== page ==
How Are You Related to Moses?

2172732819_3329213663_oThere is a great deal of confusion in Christendom about how we are to relate to the Old Testament. Surely we must look to the words of Paul, who dealt directly with first-century folks who were coming from one family into another and weren’t entirely happy with their new brothers and sisters. For example, some Jewish believers, new to the Christian family, were under the impression that Gentile Christians needed to keep Moses’ law in order to be right with God. The following passages from Paul’s pen teach two things: (1) The Old Testament is immensely valuable to Christians; but, (2) Christians are not obligated to obey the Old Testament.

  • Romans 15:4. For whatever was written in former days was written for our instruction, that through endurance and through the encouragement of the Scriptures we might have hope.
  • Galatians 3:23-29. Now before faith came, we were held captive under the law, imprisoned until the coming faith would be revealed. So then, the law was our guardian until Christ came, in order that we might be justified by faith. But now that faith has come, we are no longer under a guardian, for in Christ Jesus you are all sons of God, through faith. For as many of you as were baptized into Christ have put on Christ. There is neither Jew nor Greek, there is neither slave nor free, there is neither male nor female, for you are all one in Christ Jesus. And if you are Christ’s, then you are Abraham’s offspring, heirs according to promise.
  • Galatians 5:1-6. For freedom Christ has set us free; stand firm therefore, and do not submit again to a yoke of slavery. Look: I, Paul, say to you that if you accept circumcision, Christ will be of no advantage to you. I testify again to every man who accepts circumcision that he is obligated to keep the whole law. You are severed from Christ, you who would be justified by the law; you have fallen away from grace. For through the Spirit, by faith, we ourselves eagerly wait for the hope of righteousness. For in Christ Jesus neither circumcision nor uncircumcision counts for anything, but only faith working through love.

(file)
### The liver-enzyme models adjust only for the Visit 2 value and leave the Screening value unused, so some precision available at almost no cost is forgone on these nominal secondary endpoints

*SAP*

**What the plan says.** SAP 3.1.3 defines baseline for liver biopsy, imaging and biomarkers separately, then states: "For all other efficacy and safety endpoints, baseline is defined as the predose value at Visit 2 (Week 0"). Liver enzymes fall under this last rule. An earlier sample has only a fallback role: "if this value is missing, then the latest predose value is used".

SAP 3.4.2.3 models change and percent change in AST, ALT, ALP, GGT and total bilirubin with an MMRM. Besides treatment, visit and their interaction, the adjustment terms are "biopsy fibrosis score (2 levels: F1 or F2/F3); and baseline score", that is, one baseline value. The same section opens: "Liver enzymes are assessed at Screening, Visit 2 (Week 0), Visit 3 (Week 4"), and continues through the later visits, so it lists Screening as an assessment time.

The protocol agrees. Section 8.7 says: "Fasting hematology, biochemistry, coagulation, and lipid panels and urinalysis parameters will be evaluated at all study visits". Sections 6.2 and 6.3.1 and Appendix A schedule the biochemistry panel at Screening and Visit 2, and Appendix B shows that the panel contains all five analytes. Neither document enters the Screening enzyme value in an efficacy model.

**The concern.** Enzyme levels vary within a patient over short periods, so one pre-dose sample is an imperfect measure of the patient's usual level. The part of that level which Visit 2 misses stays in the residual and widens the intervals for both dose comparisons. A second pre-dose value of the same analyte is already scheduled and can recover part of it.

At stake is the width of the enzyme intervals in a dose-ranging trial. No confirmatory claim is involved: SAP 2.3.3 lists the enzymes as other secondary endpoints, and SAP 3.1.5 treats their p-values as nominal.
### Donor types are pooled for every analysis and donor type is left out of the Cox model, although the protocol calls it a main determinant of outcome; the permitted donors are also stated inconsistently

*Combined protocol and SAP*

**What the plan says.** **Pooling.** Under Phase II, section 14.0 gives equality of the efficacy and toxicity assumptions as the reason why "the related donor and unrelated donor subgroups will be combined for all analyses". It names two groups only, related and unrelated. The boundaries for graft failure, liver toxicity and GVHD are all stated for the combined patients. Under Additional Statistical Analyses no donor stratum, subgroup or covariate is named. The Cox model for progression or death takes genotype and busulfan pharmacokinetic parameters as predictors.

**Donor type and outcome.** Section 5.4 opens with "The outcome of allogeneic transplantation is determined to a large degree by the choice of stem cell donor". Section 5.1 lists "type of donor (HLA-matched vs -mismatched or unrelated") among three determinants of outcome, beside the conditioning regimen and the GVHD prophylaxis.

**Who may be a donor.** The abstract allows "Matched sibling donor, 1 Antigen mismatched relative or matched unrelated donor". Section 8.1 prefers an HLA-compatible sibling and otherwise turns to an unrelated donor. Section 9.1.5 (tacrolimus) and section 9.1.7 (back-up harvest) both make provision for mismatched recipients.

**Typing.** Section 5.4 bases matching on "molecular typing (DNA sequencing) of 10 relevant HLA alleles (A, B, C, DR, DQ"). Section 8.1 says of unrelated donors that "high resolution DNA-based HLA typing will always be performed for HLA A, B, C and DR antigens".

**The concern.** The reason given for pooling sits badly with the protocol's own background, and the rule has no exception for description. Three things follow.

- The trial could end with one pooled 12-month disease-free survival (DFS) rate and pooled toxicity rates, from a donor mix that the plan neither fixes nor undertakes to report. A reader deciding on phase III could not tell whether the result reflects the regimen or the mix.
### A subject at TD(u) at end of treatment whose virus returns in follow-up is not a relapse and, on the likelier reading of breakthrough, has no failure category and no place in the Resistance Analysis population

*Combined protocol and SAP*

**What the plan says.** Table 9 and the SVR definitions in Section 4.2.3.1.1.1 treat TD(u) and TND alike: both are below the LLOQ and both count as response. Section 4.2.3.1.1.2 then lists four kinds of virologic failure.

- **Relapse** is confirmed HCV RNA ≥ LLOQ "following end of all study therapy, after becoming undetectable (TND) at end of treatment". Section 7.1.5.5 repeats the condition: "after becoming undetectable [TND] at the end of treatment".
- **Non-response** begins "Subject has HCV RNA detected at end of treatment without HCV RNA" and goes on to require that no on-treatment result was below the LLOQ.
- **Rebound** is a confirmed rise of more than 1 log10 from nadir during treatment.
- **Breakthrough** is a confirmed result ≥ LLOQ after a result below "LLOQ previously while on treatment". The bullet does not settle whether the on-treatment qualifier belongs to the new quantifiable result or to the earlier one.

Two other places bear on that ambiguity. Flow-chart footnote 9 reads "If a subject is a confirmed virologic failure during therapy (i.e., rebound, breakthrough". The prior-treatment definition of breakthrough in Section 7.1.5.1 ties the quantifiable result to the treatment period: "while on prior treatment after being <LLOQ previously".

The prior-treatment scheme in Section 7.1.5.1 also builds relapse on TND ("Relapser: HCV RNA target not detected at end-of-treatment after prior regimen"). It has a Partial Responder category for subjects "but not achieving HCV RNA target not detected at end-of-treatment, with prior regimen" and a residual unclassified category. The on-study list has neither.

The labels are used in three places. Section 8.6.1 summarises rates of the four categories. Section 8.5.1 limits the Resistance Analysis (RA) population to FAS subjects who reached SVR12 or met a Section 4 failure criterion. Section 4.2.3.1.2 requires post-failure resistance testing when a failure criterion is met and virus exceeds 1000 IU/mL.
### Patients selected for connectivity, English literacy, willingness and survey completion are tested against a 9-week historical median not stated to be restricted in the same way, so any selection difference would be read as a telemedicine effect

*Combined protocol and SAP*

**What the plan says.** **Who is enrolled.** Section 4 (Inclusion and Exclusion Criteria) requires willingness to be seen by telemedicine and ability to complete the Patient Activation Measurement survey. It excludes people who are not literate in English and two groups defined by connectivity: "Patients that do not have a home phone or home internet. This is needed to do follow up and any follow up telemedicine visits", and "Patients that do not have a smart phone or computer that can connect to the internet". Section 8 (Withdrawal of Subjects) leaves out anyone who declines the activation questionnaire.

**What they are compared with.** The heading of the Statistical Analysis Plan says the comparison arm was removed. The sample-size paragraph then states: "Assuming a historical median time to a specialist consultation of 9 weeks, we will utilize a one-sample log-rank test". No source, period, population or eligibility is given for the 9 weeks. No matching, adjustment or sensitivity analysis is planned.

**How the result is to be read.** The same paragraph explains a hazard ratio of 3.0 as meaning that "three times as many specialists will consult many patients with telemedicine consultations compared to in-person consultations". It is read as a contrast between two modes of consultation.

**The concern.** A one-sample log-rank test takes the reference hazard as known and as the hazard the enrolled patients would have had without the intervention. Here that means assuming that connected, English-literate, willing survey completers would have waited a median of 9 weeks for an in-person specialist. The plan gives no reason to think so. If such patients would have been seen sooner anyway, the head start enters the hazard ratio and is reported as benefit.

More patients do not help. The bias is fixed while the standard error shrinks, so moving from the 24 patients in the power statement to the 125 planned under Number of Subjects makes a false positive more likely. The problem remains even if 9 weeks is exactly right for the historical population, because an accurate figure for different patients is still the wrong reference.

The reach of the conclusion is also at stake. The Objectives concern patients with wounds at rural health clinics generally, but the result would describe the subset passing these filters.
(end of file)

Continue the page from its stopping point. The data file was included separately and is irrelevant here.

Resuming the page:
Alexander Campbell, the great 19th-century restorationist, illustrated the situation well:

I teach, that the writings of Moses and the Prophets contain not only much useful history and prophecy, but also many communications from God to men of immense importance to us as Christians; and … no man values them more than I. But to teach that we must feel ourselves equally under obligation to obey Moses, a servant in another person’s family, as we do to obey Christ, a Son over his own family, which family is the whole christian (sic) assembly, I cannot.1

Moses is part of the Christian family by virtue of adoption, as we are, and so Moses has no more authority in this family than any member (cf. Hebrews 9:15-22). The book of Romans, written to both Jews and Gentiles (see Romans 1:16, 2:17, 11:13), explains that representatives of both groups became part of God’s family by virtue of adoption (Romans 8:9-17). Moses was a lawgiver for the Jewish family, but not for the Christian family. Christ, not Moses, leads this family.


  1. Millennial Harbinger, 2[1]:15. 

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- 2017